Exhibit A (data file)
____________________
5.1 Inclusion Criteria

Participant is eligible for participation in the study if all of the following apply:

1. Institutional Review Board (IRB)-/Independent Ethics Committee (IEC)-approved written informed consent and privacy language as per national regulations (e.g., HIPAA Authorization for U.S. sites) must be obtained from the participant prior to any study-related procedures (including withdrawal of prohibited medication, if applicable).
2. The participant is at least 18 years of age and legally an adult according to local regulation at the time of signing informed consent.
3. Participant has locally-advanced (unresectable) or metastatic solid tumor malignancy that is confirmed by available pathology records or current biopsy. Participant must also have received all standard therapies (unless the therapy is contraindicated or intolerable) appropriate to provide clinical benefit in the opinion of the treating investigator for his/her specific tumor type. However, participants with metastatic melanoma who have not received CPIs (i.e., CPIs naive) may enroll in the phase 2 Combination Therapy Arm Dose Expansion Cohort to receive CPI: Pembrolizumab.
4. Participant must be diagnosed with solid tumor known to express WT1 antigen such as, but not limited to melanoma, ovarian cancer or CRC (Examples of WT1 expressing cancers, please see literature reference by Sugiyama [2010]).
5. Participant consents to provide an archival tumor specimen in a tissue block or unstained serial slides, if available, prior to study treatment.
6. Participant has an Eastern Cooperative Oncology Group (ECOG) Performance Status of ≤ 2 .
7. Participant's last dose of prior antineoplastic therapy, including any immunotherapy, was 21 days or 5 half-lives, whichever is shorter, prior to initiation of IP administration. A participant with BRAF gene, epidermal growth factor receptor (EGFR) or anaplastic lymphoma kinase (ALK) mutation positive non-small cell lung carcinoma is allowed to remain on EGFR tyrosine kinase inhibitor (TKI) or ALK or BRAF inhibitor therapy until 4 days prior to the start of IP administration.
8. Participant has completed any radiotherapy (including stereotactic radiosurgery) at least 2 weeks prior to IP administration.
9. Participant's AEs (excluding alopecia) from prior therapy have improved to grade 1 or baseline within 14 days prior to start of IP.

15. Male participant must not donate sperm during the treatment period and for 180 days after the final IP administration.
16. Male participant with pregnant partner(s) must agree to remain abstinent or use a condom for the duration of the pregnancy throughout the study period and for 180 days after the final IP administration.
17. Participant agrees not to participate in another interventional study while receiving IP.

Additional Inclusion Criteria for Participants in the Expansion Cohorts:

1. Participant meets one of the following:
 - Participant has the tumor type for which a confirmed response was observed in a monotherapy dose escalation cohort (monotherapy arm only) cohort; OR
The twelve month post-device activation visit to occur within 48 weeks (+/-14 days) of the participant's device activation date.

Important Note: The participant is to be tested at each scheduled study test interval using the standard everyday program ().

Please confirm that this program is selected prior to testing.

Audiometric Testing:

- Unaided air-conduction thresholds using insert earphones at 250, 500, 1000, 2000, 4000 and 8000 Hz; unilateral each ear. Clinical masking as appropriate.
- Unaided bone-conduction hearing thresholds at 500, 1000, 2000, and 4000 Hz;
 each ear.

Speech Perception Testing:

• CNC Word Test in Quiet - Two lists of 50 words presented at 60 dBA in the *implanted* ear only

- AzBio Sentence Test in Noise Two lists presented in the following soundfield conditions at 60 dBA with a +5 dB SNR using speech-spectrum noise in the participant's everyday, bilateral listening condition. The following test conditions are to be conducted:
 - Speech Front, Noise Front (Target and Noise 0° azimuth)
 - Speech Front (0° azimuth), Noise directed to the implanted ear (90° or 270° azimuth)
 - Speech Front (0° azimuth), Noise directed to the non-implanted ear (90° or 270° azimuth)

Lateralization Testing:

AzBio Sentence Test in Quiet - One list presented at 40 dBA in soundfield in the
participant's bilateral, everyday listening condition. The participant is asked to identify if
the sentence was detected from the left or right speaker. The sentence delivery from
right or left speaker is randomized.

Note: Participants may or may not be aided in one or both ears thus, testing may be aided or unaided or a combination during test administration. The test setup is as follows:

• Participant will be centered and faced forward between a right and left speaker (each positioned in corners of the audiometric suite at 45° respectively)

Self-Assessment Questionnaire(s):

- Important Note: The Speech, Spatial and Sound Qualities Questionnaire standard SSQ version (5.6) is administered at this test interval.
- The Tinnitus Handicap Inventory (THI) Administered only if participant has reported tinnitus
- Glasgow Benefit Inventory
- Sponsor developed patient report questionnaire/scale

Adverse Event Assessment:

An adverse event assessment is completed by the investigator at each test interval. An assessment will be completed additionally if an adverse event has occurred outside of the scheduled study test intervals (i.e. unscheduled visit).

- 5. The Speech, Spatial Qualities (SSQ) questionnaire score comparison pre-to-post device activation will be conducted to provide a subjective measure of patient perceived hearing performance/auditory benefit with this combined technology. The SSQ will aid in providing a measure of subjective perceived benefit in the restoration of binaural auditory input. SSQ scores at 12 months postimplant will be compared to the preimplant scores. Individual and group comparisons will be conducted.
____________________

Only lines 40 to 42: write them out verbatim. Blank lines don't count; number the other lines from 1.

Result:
- The Tinnitus Handicap Inventory (THI) Administered only if participant has reported tinnitus
- Glasgow Benefit Inventory
- Sponsor developed patient report questionnaire/scale